Is there pre-treatment that is needed? That’s another cost. You wouldn’t necessarily put a softener on a community system but if you need soft water to treat contaminants that affect public health, then you need to do it. Do you need to do blending? What about storage tanks?

WC&P: What’s on the horizon for small systems? In 5 to 10 years, what will be the challenges and what new innovations will be available?

TG: Manufacturers will continue to improve the efficiency of systems so they use less energy, salt, and water. In some cases, this may make certain technologies more attractive or viable for small system use, in other cases it may improve methods they are already using. Ultraviolet systems using LED technology, which will reduce power usage, are also on the horizon.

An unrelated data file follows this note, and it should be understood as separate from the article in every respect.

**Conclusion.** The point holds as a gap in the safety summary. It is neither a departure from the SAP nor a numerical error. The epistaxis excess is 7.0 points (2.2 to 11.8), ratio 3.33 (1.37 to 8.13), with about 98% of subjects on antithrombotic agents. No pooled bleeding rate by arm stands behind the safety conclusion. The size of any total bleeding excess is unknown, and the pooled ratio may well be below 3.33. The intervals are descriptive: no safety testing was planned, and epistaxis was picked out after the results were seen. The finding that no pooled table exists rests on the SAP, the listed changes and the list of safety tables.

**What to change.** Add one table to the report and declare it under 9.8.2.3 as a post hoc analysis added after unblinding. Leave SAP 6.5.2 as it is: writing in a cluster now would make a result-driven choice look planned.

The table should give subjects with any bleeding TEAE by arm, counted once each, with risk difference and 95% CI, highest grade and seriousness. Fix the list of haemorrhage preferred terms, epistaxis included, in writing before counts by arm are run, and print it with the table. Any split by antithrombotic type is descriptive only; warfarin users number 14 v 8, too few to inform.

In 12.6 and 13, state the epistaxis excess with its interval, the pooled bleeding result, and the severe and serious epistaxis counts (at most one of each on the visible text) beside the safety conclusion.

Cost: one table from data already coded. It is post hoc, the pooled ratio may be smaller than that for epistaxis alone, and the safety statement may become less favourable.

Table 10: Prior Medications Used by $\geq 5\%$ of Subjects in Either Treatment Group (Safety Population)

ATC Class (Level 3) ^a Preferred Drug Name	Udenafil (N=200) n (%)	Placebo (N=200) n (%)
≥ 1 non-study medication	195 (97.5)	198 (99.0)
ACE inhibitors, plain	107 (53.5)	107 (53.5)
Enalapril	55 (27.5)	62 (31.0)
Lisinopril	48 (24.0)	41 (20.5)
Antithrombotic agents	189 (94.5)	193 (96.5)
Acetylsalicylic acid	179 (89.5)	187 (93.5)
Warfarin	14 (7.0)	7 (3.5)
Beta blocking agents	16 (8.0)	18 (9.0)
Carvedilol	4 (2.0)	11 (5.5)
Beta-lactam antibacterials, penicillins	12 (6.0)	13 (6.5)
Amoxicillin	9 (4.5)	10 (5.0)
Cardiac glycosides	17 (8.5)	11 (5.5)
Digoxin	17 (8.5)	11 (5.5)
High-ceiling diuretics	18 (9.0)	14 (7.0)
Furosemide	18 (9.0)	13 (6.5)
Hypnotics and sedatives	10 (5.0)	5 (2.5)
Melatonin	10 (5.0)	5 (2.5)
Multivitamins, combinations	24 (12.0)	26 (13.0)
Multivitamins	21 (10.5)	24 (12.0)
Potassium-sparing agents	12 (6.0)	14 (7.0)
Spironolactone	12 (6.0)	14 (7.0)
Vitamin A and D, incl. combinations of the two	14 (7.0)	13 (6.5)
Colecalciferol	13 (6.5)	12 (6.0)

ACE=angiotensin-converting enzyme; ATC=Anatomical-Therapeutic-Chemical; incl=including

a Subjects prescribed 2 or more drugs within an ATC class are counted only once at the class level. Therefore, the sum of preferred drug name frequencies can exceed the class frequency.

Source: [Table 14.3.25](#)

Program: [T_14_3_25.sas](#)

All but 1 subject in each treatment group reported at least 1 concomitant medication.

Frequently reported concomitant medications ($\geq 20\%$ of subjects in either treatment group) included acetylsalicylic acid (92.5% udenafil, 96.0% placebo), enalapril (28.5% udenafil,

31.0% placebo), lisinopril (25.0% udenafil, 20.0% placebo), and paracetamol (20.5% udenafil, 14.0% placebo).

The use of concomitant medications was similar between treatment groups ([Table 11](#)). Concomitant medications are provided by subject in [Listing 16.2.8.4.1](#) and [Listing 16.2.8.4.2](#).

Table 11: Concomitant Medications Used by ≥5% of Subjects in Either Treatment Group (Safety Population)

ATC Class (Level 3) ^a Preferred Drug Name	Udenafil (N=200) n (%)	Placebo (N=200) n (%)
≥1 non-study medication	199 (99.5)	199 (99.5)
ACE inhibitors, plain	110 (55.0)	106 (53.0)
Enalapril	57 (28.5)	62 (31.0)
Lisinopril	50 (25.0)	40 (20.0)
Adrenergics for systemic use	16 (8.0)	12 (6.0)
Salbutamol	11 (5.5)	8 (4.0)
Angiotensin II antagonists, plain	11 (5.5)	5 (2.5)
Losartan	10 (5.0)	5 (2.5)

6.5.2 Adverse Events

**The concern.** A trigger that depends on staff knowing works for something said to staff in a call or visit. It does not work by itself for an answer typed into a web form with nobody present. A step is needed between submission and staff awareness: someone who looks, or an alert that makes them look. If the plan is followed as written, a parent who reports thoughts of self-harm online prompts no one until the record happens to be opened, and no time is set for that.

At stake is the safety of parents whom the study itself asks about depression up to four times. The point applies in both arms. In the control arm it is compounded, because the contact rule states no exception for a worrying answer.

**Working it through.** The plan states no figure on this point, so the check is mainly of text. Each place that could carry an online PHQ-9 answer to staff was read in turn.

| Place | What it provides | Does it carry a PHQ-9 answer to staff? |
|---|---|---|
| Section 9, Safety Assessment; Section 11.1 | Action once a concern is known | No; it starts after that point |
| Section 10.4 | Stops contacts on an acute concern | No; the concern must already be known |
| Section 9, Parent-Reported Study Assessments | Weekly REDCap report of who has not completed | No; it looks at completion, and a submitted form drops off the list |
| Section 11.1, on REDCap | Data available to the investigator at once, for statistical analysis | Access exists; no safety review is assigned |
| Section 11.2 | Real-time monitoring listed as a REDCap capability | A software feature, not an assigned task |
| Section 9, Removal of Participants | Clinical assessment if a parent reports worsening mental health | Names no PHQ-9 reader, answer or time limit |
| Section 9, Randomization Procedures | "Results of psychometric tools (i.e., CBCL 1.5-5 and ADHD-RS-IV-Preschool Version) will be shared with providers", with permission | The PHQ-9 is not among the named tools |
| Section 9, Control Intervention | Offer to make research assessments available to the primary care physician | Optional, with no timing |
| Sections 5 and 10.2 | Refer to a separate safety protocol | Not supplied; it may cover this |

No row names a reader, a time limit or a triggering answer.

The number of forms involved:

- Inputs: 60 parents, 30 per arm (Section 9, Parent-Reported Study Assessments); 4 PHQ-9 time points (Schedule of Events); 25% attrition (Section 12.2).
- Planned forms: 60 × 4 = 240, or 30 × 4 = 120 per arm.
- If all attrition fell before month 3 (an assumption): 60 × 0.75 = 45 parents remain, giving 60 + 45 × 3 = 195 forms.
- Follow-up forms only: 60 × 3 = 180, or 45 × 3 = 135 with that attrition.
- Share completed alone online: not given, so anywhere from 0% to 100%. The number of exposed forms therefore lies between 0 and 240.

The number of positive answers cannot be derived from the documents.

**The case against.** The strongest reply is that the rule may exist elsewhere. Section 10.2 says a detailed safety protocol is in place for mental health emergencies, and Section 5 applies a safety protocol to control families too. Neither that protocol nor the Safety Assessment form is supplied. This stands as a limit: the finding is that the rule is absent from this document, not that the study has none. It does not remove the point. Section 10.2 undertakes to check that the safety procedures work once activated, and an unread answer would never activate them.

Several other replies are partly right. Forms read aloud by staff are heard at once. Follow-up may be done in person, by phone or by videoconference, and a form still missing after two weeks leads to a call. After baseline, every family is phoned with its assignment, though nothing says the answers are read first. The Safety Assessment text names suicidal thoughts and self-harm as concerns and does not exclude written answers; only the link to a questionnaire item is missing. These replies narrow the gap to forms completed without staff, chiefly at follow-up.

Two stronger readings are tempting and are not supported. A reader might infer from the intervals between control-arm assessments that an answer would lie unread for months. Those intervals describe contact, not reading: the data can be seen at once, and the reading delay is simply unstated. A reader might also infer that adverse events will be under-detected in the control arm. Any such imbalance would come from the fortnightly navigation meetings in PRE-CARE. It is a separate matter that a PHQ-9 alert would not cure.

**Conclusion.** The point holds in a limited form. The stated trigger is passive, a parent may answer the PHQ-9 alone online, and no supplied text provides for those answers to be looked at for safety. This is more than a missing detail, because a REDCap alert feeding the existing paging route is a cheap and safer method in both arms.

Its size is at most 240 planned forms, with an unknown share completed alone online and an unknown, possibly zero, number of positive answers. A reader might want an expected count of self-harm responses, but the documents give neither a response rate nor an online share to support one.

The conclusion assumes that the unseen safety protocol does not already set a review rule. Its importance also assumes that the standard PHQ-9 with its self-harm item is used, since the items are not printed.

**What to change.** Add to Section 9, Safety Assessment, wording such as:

KO: Ten years ago, I thought we would all be using membrane technology in residential and small systems. But the technology that we had 20 years ago is still most of what we use today. The technology has become more efficient, and we can fine-tune the treatment better. Technology will catch up.

Regulations are always changing. Arsenic levels now must be lower, PFAS must be dealt with, even monitoring pharmaceuticals in the water. At the end of the day, it is up to the consumer to ensure that their water is safe for their family.

About the authors
Tyler Gamble is Commercial Products Applications Manager in the Commercial Industrial Engineering Division of Canature WaterGroup. He has been with Canature WaterGroup for almost 6 years and is based out of Regina, Saskatchewan, Canada. He has a Master of Engineering in Environmental Engineering from Dalhousie University and a BA in Bioresource Engineering from McGill University.